Final: Plantlife in the Canopy of the Tropical Rainforests of Costa Rica

This discussion topic submitted by Teresa Wildfong (twildfong@hotmail.com) at 7:36 pm on 8/5/99. Additions were last made on Thursday, January 2, 2003.

The forest is most often viewed from the floor as we walk through it, gazing up at the canopy high above. We miss the 3/4 of the plant life that resides in the canopy-well placed, basking in the sunlight the plants on the forest floor spend their entire life reaching for.

In the tropical forests epiphytes and lianas are a common entity, few forests in the world can say this. Epiphytes are aerial plants that refuse the traditional methods of roots in soil, but grasp their nutrients and water from the air around them. Many interesting methods have been develped by these canopy dwellers to get up there or begin life in the canopy that have few parallels in the plant world. I would like to explore these adaptions to the tropical forest that aren't readily apparent from the forest floor and are prime examples of evolutionary genius.

The trees of the tropical rainforest are as extreme as the weather that surrounds them; representing well the abundant rain and sunshine most plants would love to bask in. They reach an average height of 120 feet, 276-300 feet being the record, with Sequoias and Redwoods being the only toppers in height elsewhere in the world. This is no easy feat, requiring about 150 years to reach such a height. The starting of life on the forest floor is no easy task as there are many plants making up the lushness of a forest, also competing for the abundant resources of the tropical rainforest-making evolutionary feats not hard to find in such a competitive world.

Once the trees reach the canopy they can spread up to an acre across-not leaving much room for the strugglers on the forest floor reaching for light. It is no wonder that plants in such an environment have reached for the canopy, where light is abundant and struggles fewer. In fact, 1/4 of the biomass of the canopy consists of trees-the remaining 3/4 consists of vines and epiphytes. This 3/4 represents 45% of the nutrient storage of the rainforest as well-an important storage system for organic material in the ever recycled nutrients of the rainforest where virtually all of the nutrints are in the biomass.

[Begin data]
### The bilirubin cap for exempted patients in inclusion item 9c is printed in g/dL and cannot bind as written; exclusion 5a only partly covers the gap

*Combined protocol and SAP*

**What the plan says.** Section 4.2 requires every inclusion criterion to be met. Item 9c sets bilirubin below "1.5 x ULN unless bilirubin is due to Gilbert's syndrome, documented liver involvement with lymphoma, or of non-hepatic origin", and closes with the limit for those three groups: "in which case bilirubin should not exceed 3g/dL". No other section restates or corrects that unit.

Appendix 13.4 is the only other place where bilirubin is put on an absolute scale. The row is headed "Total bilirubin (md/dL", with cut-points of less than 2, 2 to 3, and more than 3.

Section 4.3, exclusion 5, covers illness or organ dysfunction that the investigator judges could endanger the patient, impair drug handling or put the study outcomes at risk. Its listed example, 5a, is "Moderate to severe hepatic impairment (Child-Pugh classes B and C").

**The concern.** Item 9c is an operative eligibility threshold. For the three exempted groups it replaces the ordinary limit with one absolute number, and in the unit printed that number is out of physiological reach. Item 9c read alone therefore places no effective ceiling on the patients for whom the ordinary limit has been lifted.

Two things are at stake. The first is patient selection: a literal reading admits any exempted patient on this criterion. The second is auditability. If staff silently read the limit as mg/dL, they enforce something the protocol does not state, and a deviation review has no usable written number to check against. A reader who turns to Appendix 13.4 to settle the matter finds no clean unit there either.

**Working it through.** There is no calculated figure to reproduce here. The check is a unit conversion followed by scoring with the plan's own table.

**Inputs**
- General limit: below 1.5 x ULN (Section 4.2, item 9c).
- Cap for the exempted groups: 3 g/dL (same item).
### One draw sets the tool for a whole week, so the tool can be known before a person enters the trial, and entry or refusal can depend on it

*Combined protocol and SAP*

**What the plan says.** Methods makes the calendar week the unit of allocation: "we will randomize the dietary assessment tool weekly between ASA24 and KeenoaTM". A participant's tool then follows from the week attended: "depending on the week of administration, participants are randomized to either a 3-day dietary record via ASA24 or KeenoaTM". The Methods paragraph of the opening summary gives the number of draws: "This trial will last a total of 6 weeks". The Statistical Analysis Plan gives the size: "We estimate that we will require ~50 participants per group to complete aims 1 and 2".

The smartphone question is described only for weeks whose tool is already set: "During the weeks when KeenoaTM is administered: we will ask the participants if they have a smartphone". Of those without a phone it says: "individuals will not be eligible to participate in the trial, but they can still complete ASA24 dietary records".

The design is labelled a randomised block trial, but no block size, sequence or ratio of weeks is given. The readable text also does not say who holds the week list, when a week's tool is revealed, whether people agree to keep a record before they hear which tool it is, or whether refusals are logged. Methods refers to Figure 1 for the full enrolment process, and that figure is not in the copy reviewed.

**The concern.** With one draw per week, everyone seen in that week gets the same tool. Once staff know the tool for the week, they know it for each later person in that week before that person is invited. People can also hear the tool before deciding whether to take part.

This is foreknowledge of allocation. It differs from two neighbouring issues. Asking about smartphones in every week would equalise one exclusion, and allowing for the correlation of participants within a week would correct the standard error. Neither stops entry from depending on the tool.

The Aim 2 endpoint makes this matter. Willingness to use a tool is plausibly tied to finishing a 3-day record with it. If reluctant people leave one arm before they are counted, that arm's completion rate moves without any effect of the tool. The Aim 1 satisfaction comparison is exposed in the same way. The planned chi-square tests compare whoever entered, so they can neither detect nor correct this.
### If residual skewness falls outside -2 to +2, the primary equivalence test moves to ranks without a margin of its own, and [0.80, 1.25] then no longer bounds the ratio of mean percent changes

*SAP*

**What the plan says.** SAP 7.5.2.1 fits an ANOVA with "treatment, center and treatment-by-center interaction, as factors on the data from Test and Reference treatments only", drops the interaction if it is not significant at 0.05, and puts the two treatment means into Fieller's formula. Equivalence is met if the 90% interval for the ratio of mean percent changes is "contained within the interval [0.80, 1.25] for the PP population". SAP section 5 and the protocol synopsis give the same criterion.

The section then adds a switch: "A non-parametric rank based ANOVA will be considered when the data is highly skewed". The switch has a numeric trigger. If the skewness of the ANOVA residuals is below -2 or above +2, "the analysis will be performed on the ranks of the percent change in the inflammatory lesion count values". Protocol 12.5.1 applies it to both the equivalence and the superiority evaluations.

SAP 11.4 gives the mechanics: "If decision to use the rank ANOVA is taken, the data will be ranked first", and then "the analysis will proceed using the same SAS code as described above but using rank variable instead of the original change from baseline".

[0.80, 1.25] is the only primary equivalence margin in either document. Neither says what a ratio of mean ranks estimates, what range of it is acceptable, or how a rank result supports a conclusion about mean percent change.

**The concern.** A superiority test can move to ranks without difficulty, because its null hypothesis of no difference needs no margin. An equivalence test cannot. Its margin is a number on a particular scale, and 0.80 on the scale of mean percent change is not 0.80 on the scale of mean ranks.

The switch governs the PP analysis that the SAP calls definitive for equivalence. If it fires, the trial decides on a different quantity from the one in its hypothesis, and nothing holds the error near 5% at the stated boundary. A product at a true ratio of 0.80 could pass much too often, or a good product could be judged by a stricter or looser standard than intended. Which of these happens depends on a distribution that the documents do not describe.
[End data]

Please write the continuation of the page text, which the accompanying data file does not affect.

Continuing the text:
There are specifically 15,500 species of epiphytes in Central and South America alone. One tree alone was recorded having 300 orchids and 2000 other epiphytes in the Neotropics. Examples of epiphytes would be: bromiliads, orchids, ferns, cacti, mosses, and lichens; all non-parasitic, they use trees, rocks and other plants for support. A generalization of such plants is that they use aerial roots to absorb dust, litter, rainwater, and slowly disolving bark with tricome cells-a special adaption on the roots for aerial absorbtion.

More detail will be given on the specific adaptions of the epiphytes previously mentioned. Aerial plants have moved from the soil to bask in the light intensity of the canopy, but because of this light intensity they have increased metabolism, thus increased transpiration and evaporation, therefore, epiphytes are generally experts at storing water.

Orchids are a prime example with their nocturnal absorbtion systems. Most plants absorb CO2 during the day, but orchids have closed stomata ( openings in leaves of plants through which gases are exchanged) during the day and open at night when the temperature is cooler. CO2 is absorbed then and stored as malic acid and then used in photosynthesis the next day. Other epiphytes reduce stomatal H2O loss with humidity sensitive hairs surrounding each pore. When the air is dry, they fold over the openings and retard evaporation. When humidity is high, they stand erect and open pores for a free exchange of gases. Epiphytes furthur reduce H2O loss through their exposed roots by surounding them with a layer of dead cells. These absorb H2O and expand in a spongelike manner when wet, then contract to aborb H2O.

Other adaptions orchids have developed to retain water include: bulbous stems to store water, thicker leaves than their ground dwelling cousins, and a dependancy on mycorrhizae fungus that greatly aids in the uptake of scarce minerals which are found on the roots-some orchids need these for survival.
Some orchids also have basket roots to deal with adverse conditions which are up and away from the plant, capturing organic material that decomposes and then can be absorbed by the plant.